Owners of businesses near Lady’s Mile beach prevented access to Limassol port for a short time on Wednesday to demand improved access to the popular beach and provide services to visitors.
Protesters had initially blocked the Limassol port’s entrance, angering lorry drivers, and then moved toward the road leading to Lady’s Mile, accompanied by MPs, party representatives and area community leaders.
On Tuesday, business owners had sent a letter to the British bases administration, under whose jurisdiction Lady’s Mile falls, requesting the creation of better infrastructure in the area.
In the letter, they mentioned that the beach area has no tarmac road, no sidewalks or bicycle lanes, no electricity, or telecommunications lines, nor public toilets or changing rooms. It also lacks a sewerage system. They also protested over the inadequate number of lifeguards. At the moment, business along the Lady’s Mile strip use electricity generators.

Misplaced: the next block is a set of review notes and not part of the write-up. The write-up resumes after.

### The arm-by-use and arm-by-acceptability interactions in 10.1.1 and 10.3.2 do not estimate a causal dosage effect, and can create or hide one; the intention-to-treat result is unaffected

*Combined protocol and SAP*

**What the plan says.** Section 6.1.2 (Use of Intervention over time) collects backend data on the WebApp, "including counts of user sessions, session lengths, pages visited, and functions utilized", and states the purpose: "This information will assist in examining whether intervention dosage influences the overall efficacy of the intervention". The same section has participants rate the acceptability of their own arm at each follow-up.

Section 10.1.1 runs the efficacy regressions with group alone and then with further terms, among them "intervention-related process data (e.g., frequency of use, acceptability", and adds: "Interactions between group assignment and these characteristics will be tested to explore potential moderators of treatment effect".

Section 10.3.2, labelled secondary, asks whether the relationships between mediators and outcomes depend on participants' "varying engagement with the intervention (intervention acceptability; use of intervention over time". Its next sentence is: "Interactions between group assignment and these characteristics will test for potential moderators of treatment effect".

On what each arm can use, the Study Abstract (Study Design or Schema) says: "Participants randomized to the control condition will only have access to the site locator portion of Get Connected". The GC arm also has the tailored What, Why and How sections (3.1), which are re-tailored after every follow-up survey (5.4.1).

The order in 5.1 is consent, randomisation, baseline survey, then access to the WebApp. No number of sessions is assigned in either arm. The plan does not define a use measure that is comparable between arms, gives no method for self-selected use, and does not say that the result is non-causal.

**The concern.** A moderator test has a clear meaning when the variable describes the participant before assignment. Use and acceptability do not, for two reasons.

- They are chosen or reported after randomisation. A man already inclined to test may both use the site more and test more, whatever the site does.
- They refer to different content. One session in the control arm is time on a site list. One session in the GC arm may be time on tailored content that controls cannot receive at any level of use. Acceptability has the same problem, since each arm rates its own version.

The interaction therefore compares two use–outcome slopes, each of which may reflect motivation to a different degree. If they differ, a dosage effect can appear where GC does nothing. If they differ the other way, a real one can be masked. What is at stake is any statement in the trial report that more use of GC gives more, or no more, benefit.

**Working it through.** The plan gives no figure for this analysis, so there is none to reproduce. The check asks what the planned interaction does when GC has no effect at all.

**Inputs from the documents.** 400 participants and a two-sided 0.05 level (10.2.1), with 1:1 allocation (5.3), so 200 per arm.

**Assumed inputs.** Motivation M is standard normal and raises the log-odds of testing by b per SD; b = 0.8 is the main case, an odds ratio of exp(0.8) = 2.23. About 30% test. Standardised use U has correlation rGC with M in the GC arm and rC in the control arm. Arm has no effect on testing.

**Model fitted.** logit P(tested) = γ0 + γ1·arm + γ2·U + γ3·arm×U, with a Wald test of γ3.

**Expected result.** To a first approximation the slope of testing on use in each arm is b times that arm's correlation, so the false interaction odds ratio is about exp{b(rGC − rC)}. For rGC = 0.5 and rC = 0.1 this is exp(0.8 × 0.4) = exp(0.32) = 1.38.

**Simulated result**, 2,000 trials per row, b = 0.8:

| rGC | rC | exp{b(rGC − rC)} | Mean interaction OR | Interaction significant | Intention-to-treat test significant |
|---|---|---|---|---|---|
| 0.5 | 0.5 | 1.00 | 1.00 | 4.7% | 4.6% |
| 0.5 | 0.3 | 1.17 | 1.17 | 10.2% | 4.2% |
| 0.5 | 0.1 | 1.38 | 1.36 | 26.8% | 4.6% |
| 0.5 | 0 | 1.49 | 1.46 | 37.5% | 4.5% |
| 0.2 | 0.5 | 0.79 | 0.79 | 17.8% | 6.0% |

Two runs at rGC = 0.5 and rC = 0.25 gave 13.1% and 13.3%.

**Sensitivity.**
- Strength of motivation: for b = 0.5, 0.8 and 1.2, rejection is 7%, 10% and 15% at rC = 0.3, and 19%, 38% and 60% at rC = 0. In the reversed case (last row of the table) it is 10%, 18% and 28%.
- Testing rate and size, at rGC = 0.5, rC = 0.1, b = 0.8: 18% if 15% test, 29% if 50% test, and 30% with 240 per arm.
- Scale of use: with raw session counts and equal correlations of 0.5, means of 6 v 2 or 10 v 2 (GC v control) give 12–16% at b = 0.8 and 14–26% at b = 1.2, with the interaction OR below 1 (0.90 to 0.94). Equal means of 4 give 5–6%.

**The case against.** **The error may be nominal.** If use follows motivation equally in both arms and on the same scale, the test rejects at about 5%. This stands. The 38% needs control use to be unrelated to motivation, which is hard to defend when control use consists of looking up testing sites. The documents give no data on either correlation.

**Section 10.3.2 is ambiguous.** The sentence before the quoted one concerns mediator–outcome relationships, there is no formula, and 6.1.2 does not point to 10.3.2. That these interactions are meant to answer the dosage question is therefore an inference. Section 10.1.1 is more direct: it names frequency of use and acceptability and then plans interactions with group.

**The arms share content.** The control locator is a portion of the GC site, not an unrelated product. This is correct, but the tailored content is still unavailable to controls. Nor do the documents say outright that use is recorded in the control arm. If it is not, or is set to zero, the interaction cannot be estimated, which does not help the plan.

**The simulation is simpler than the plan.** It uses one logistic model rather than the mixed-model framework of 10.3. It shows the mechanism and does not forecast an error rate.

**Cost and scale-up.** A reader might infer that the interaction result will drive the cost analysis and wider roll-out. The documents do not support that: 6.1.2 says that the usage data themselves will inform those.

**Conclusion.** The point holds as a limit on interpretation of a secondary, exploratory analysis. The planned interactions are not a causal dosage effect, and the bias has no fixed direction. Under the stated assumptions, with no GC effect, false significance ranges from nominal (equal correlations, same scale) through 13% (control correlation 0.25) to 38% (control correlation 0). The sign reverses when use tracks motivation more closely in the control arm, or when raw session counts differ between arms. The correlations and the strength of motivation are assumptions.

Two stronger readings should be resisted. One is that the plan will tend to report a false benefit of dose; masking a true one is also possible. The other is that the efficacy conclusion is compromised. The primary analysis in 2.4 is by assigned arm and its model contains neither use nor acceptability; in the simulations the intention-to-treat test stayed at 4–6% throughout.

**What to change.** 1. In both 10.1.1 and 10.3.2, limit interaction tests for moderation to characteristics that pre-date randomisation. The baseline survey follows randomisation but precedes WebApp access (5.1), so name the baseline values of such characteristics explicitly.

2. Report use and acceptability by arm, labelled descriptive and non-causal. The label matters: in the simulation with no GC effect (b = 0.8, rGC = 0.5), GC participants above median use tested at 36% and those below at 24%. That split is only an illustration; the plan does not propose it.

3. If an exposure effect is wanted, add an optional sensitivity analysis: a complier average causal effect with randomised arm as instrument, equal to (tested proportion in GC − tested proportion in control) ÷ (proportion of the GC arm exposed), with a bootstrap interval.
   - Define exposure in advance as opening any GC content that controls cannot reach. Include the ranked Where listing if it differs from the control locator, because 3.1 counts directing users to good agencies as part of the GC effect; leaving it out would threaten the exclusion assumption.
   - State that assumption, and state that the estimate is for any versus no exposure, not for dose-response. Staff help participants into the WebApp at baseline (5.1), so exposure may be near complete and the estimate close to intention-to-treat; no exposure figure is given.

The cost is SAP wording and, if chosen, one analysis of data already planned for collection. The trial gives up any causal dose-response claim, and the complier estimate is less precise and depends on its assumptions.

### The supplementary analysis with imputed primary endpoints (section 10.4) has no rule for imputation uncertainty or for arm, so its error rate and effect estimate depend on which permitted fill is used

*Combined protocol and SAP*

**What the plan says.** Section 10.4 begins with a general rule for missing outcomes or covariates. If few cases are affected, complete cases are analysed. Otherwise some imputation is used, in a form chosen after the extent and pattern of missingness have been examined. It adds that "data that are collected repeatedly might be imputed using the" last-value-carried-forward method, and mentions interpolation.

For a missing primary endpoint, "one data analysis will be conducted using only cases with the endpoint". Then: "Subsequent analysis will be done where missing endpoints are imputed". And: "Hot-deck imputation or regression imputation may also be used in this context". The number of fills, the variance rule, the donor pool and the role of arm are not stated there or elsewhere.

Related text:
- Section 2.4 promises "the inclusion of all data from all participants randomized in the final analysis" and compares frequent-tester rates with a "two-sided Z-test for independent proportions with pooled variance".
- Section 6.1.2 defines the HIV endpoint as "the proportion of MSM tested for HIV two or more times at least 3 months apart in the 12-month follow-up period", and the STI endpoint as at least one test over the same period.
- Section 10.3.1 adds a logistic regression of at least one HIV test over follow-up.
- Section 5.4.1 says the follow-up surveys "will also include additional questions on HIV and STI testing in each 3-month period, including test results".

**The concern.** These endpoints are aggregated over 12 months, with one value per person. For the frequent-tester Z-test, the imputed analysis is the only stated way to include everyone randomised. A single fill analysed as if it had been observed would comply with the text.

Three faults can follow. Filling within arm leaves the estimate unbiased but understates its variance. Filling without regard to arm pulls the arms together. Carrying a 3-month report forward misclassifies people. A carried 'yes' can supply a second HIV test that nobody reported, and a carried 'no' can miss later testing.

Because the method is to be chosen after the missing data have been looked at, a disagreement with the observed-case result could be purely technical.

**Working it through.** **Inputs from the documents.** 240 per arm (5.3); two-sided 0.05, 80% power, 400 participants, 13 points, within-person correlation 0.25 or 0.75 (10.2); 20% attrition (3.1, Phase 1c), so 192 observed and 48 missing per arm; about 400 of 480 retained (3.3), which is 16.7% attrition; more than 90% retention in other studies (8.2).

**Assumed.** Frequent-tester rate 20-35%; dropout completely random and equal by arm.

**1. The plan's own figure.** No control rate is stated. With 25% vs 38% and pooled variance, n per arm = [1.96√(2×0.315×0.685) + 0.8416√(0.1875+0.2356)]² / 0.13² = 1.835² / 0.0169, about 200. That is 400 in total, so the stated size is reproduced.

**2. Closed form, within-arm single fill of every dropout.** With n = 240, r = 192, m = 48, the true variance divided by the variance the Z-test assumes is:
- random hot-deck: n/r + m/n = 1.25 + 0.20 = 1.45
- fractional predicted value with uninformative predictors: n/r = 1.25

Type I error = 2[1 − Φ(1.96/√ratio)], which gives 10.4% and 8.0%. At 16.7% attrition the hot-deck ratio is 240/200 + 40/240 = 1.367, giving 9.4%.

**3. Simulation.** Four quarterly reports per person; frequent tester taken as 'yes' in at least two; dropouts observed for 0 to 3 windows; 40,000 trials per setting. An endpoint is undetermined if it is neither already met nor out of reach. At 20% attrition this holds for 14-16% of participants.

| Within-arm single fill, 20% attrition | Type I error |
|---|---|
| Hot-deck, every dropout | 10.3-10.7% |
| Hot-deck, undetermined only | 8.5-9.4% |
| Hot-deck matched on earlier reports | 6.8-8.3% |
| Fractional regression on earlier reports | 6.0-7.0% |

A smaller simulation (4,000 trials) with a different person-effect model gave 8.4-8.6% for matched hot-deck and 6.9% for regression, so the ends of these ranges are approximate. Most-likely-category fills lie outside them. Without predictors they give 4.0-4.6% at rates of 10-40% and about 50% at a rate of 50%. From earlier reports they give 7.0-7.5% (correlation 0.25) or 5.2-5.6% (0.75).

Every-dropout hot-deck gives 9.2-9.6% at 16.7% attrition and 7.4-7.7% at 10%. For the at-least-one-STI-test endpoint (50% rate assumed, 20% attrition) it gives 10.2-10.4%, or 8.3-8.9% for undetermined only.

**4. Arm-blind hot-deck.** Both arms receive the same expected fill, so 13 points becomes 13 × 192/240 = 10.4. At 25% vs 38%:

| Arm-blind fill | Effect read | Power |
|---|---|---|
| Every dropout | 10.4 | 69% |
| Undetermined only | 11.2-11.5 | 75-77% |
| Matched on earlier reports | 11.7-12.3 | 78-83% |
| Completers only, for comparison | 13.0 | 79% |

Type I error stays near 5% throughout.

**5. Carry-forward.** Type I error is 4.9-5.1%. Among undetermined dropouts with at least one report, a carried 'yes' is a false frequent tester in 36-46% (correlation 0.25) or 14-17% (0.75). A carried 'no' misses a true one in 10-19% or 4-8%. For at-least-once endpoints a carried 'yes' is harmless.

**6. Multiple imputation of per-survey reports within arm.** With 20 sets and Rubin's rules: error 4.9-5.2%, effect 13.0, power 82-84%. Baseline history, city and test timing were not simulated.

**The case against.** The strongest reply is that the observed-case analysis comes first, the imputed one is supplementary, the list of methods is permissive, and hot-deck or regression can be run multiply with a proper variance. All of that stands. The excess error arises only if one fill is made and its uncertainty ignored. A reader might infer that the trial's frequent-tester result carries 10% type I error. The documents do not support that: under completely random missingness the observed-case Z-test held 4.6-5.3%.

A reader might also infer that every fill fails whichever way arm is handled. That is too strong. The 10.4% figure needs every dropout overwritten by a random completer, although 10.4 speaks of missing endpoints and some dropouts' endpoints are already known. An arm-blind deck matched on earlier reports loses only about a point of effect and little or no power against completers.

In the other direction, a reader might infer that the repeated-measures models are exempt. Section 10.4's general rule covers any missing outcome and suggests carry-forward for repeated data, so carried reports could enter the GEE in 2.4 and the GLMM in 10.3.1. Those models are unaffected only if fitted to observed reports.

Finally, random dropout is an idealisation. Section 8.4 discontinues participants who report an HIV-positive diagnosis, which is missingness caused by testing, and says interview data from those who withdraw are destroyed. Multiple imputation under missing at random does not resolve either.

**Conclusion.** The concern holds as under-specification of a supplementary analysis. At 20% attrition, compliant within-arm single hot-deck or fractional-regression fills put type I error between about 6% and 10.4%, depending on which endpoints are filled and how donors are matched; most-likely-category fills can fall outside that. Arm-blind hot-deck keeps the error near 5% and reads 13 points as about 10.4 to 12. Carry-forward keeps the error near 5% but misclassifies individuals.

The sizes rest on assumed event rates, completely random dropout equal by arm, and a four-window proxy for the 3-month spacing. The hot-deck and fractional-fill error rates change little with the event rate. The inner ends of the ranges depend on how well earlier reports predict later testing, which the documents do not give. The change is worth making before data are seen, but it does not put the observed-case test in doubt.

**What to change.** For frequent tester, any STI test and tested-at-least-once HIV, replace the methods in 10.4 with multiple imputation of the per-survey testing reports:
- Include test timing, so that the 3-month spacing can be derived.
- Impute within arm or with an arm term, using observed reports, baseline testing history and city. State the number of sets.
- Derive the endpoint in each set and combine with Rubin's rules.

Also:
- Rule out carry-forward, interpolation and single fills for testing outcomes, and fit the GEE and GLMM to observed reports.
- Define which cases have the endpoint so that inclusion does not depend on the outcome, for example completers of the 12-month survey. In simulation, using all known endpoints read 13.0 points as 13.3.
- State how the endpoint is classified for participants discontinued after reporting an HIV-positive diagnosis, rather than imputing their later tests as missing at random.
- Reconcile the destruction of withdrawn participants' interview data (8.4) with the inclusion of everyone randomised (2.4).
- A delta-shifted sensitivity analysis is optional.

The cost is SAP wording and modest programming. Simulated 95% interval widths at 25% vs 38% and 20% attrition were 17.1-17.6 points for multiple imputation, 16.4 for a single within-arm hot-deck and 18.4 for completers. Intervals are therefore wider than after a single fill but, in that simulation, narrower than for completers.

A representative of the restaurant owners, Fylios Demetriades, said that unless the projects they were promised are not promoted, they would take more drastic measures.
“We pay our taxes, as every Cypriot European citizen and yet we get nothing from the EU and the Cypriot government,” he said.
The community leader of Tserkezoi village, Andreas Stavrou, said that the area should be redeveloped as soon as possible to benefit tourism in the area.
Disy’s Limassol MP, Andreas Kyprianou, said that it was unacceptable that “the longest and probably the most beautiful beach in the Middle East was not turned into an organised beach”.
The House transport committee has discussed the issue three times, while a master plan on the area has been completed but that the approval of the British bases is pending as well as securing the necessary funds.
He added that the committee would put pressure on the transport ministry to prioritise the funding of the project. Should the bases give the green light, he said, the budget could be found within next year.